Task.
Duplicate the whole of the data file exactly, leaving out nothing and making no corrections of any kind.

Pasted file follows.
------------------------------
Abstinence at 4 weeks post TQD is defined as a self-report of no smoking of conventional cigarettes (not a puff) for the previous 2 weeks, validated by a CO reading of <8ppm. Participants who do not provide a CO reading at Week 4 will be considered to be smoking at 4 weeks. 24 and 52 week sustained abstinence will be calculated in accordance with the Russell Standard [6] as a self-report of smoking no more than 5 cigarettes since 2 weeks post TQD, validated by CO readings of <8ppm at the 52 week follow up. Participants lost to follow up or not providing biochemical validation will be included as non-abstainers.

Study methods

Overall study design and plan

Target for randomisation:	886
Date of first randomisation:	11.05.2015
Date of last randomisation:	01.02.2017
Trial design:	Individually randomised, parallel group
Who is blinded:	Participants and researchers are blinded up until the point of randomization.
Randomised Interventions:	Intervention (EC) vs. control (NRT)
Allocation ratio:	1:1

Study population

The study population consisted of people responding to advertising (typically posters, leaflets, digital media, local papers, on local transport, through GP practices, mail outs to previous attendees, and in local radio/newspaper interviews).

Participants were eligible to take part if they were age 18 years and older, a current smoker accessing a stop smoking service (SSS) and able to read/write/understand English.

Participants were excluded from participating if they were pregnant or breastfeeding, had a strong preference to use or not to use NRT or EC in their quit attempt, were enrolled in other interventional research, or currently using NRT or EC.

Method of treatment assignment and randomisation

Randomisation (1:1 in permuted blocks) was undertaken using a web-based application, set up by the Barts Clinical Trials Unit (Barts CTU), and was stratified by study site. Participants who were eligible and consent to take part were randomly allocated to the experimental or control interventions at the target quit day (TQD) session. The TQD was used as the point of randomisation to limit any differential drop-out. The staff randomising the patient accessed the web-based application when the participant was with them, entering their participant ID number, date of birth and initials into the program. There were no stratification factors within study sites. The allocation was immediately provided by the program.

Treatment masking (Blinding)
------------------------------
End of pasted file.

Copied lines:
Abstinence at 4 weeks post TQD is defined as a self-report of no smoking of conventional cigarettes (not a puff) for the previous 2 weeks, validated by a CO reading of <8ppm. Participants who do not provide a CO reading at Week 4 will be considered to be smoking at 4 weeks. 24 and 52 week sustained abstinence will be calculated in accordance with the Russell Standard [6] as a self-report of smoking no more than 5 cigarettes since 2 weeks post TQD, validated by CO readings of <8ppm at the 52 week follow up. Participants lost to follow up or not providing biochemical validation will be included as non-abstainers.

Study methods

Overall study design and plan

Target for randomisation:	886
Date of first randomisation:	11.05.2015
Date of last randomisation:	01.02.2017
Trial design:	Individually randomised, parallel group
Who is blinded:	Participants and researchers are blinded up until the point of randomization.
Randomised Interventions:	Intervention (EC) vs. control (NRT)
Allocation ratio:	1:1

Study population

The study population consisted of people responding to advertising (typically posters, leaflets, digital media, local papers, on local transport, through GP practices, mail outs to previous attendees, and in local radio/newspaper interviews).

Participants were eligible to take part if they were age 18 years and older, a current smoker accessing a stop smoking service (SSS) and able to read/write/understand English.

Participants were excluded from participating if they were pregnant or breastfeeding, had a strong preference to use or not to use NRT or EC in their quit attempt, were enrolled in other interventional research, or currently using NRT or EC.

Method of treatment assignment and randomisation

Randomisation (1:1 in permuted blocks) was undertaken using a web-based application, set up by the Barts Clinical Trials Unit (Barts CTU), and was stratified by study site. Participants who were eligible and consent to take part were randomly allocated to the experimental or control interventions at the target quit day (TQD) session. The TQD was used as the point of randomisation to limit any differential drop-out. The staff randomising the patient accessed the web-based application when the participant was with them, entering their participant ID number, date of birth and initials into the program. There were no stratification factors within study sites. The allocation was immediately provided by the program.

Treatment masking (Blinding)